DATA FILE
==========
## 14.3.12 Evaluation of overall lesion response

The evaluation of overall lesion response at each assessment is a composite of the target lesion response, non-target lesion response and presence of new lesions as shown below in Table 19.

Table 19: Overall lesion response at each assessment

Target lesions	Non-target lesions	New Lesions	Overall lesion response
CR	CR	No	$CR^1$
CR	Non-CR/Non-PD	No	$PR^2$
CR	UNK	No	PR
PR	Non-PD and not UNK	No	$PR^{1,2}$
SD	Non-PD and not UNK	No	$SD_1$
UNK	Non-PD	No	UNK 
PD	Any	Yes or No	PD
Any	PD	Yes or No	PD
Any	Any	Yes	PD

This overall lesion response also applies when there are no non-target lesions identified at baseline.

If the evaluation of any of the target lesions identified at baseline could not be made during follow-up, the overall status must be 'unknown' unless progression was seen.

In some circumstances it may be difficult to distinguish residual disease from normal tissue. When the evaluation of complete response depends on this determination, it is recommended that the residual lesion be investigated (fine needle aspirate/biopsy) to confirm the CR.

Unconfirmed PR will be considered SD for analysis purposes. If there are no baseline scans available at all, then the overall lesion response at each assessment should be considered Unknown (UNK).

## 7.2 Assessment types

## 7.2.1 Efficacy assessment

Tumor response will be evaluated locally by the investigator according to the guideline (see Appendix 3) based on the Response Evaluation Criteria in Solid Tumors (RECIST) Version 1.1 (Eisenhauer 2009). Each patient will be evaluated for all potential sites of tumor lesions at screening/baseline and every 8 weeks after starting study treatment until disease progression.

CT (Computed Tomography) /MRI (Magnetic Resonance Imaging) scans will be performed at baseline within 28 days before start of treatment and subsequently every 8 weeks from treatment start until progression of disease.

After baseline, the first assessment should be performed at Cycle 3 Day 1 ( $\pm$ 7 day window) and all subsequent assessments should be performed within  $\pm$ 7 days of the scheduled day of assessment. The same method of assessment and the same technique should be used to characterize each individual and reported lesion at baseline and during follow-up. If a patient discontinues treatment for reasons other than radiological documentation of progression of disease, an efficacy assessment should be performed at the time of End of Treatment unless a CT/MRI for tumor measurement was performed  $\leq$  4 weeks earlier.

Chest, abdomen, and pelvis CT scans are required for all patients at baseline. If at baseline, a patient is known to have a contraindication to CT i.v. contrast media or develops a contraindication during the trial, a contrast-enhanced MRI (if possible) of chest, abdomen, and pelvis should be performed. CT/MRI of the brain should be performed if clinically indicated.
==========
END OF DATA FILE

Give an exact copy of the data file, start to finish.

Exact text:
## 14.3.12 Evaluation of overall lesion response

The evaluation of overall lesion response at each assessment is a composite of the target lesion response, non-target lesion response and presence of new lesions as shown below in Table 19.

Table 19: Overall lesion response at each assessment

Target lesions	Non-target lesions	New Lesions	Overall lesion response
CR	CR	No	$CR^1$
CR	Non-CR/Non-PD	No	$PR^2$
CR	UNK	No	PR
PR	Non-PD and not UNK	No	$PR^{1,2}$
SD	Non-PD and not UNK	No	$SD_1$
UNK	Non-PD	No	UNK 
PD	Any	Yes or No	PD
Any	PD	Yes or No	PD
Any	Any	Yes	PD

This overall lesion response also applies when there are no non-target lesions identified at baseline.

If the evaluation of any of the target lesions identified at baseline could not be made during follow-up, the overall status must be 'unknown' unless progression was seen.

In some circumstances it may be difficult to distinguish residual disease from normal tissue. When the evaluation of complete response depends on this determination, it is recommended that the residual lesion be investigated (fine needle aspirate/biopsy) to confirm the CR.

Unconfirmed PR will be considered SD for analysis purposes. If there are no baseline scans available at all, then the overall lesion response at each assessment should be considered Unknown (UNK).

## 7.2 Assessment types

## 7.2.1 Efficacy assessment

Tumor response will be evaluated locally by the investigator according to the guideline (see Appendix 3) based on the Response Evaluation Criteria in Solid Tumors (RECIST) Version 1.1 (Eisenhauer 2009). Each patient will be evaluated for all potential sites of tumor lesions at screening/baseline and every 8 weeks after starting study treatment until disease progression.

CT (Computed Tomography) /MRI (Magnetic Resonance Imaging) scans will be performed at baseline within 28 days before start of treatment and subsequently every 8 weeks from treatment start until progression of disease.

After baseline, the first assessment should be performed at Cycle 3 Day 1 ( $\pm$ 7 day window) and all subsequent assessments should be performed within  $\pm$ 7 days of the scheduled day of assessment. The same method of assessment and the same technique should be used to characterize each individual and reported lesion at baseline and during follow-up. If a patient discontinues treatment for reasons other than radiological documentation of progression of disease, an efficacy assessment should be performed at the time of End of Treatment unless a CT/MRI for tumor measurement was performed  $\leq$  4 weeks earlier.

Chest, abdomen, and pelvis CT scans are required for all patients at baseline. If at baseline, a patient is known to have a contraindication to CT i.v. contrast media or develops a contraindication during the trial, a contrast-enhanced MRI (if possible) of chest, abdomen, and pelvis should be performed. CT/MRI of the brain should be performed if clinically indicated.